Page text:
Patients in Merthyr Tydfil and Bridgend are among the first in Wales to have received the new Oxford/AstraZeneca Covid-19 vaccine in their own doctors’ surgeries.
Cwm Taf Morgannwg UHB began its latest vaccination rollout today (Monday 4th January) in another turning point in the fight against this pandemic.
CTM UHB has been vaccinating its frontline staff with the Pfizer vaccine since early December last year.
However, unlike the Pfizer vaccine which has to be kept at minus 70C, the new Oxford vaccine can be stored at standard fridge temperatures. This means it is a lot easier to take the vaccine to patients rather than the other way around, and means it can be available in doctors’ surgeries.
Oak Tree surgery in Bridgend and Pontcae Medical Practice in Merthyr Tydfil took delivery of the new vaccine and began jabbing patients today.
87 year old Derek Games, was one of the first to get vaccinated at Pontcae Medical Practice. He has been largely shielding since the early stages of the pandemic and said: “I feel privileged and proud to have the vaccine, all my family feel the same for me.
“I couldn’t believe it when I got the call, I didn’t hesitate. I didn’t think I would be having it until at least the end of February or March.”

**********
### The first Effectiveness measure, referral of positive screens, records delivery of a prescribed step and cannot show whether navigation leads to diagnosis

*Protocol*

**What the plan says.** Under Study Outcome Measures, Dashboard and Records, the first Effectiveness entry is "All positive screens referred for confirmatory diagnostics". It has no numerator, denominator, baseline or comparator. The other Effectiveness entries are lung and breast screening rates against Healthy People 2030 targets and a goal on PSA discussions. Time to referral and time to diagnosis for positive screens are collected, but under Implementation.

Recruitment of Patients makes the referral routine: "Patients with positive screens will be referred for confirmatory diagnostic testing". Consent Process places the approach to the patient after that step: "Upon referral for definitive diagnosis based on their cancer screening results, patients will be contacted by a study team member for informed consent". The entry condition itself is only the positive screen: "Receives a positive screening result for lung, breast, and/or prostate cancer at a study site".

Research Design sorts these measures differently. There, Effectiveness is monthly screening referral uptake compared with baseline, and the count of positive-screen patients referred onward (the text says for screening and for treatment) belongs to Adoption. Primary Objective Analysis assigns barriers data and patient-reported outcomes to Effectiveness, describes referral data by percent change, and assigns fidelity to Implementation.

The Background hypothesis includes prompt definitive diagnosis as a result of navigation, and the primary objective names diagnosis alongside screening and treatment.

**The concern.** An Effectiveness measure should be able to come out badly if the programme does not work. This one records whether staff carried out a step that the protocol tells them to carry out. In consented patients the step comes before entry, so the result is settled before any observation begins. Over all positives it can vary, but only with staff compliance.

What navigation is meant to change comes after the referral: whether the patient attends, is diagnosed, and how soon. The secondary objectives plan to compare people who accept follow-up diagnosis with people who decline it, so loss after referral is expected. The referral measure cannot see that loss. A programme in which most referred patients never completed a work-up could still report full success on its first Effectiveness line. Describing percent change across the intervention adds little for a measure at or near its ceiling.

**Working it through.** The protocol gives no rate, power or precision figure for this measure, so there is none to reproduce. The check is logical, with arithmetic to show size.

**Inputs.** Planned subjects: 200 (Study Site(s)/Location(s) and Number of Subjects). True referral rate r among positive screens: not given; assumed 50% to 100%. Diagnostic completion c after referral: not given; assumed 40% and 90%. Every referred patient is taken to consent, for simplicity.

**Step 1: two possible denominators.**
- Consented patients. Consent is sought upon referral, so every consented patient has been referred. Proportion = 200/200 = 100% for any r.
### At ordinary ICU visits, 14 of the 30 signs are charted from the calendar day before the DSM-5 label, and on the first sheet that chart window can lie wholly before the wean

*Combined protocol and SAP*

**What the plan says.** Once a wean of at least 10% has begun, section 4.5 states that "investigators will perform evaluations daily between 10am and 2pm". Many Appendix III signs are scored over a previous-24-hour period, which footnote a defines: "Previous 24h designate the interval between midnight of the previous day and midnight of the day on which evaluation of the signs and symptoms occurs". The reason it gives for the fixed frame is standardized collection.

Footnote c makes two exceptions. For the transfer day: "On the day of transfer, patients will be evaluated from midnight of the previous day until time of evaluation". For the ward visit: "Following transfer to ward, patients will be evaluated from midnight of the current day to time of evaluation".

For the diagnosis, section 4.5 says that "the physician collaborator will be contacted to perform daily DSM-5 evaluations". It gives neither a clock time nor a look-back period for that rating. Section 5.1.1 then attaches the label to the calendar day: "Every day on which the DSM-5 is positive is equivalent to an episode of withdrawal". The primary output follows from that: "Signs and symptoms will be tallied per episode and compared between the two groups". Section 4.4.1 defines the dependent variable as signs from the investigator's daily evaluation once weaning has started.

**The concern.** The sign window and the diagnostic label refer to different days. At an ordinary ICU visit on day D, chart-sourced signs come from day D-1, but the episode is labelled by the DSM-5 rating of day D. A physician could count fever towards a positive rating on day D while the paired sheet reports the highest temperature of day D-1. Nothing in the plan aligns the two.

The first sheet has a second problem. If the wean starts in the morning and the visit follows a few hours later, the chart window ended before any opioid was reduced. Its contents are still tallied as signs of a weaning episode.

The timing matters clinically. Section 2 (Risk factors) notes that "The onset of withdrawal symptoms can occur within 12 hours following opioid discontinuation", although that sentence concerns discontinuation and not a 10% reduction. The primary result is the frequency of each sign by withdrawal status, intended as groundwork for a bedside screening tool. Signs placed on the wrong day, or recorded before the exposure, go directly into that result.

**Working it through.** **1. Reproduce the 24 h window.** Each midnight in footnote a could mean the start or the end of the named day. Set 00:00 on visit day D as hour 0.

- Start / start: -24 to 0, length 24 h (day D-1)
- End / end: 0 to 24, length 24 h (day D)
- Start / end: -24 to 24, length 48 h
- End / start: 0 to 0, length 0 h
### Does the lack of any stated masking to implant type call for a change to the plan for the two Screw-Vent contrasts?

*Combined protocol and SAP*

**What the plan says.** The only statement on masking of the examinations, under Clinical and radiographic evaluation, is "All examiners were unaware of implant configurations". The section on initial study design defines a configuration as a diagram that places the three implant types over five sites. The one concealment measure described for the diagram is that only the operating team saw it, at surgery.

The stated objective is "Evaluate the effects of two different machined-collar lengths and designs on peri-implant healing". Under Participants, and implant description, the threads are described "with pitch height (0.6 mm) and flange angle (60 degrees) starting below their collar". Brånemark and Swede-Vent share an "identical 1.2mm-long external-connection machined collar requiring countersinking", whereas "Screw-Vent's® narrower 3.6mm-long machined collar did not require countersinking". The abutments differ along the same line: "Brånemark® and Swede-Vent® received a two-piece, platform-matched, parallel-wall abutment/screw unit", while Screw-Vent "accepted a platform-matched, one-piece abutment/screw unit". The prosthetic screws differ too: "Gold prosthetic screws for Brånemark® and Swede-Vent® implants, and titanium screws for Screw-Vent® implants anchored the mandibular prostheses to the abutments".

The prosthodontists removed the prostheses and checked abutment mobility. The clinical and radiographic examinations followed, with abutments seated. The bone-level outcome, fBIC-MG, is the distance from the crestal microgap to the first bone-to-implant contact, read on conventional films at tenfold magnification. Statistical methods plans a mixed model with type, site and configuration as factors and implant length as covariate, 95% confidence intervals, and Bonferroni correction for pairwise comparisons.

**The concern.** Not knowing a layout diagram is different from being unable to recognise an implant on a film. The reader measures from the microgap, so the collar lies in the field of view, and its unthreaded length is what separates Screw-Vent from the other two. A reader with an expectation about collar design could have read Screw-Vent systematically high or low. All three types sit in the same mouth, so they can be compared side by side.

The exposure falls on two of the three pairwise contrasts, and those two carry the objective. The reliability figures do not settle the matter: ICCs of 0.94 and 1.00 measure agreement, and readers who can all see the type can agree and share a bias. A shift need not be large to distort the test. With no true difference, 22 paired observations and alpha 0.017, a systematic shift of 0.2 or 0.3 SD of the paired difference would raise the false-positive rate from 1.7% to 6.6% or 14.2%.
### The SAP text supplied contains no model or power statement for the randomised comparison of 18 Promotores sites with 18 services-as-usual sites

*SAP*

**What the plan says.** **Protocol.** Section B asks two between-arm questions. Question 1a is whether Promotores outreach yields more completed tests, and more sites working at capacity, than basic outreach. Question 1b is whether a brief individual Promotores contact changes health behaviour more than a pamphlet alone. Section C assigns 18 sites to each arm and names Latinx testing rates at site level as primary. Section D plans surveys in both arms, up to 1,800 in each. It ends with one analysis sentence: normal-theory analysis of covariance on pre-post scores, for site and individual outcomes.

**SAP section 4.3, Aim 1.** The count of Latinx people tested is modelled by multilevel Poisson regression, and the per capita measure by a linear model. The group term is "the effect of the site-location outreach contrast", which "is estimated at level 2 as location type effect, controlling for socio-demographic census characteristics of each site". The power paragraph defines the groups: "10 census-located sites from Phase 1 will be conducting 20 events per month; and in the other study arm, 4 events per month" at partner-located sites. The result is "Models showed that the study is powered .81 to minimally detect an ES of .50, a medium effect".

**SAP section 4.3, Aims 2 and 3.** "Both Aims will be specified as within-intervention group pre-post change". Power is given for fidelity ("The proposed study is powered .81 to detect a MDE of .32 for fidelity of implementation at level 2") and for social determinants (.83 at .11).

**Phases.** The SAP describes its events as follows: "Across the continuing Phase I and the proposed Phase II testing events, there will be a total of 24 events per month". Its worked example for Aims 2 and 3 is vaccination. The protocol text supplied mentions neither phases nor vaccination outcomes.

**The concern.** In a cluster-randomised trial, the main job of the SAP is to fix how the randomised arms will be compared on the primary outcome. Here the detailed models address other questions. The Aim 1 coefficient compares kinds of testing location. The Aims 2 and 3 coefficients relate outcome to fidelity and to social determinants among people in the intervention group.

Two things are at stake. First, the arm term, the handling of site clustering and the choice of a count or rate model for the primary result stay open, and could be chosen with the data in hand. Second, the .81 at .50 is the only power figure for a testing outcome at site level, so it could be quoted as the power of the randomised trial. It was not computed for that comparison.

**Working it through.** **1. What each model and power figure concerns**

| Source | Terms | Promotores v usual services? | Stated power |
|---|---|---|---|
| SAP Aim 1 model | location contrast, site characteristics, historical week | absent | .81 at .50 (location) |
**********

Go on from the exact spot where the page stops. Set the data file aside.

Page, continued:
Dr Kelechi Nnoaham, Director of Public Health for CTMUHB, said: “This is another huge and historic day for Cwm Taf Morgannwg and our communities in the fight against Covid.
“I feel privileged to see our first patients receive the new vaccine in their own doctor’s surgery.
“It allows us to prioritise those groups of people who would’ve been harder for us to reach with the Pfizer vaccine.
“While this is a significant step forward, we must not let our guard down against this virus. I ask our communities to continue to follow Wales’ current lockdown restrictions.
“Covid-19 rates remain high in our areas and our hospitals and services remain under huge pressures.”
Cwm Taf Morgannwg is asking people not to phone or contact their GP, pharmacy or hospital to ask when they will get the vaccine, as people in the priority groups will be contacted individually and invited to dedicated vaccination clinics.
(Below: Raph Evans, Pat Hier and Thomas Hier receive their vaccinations.)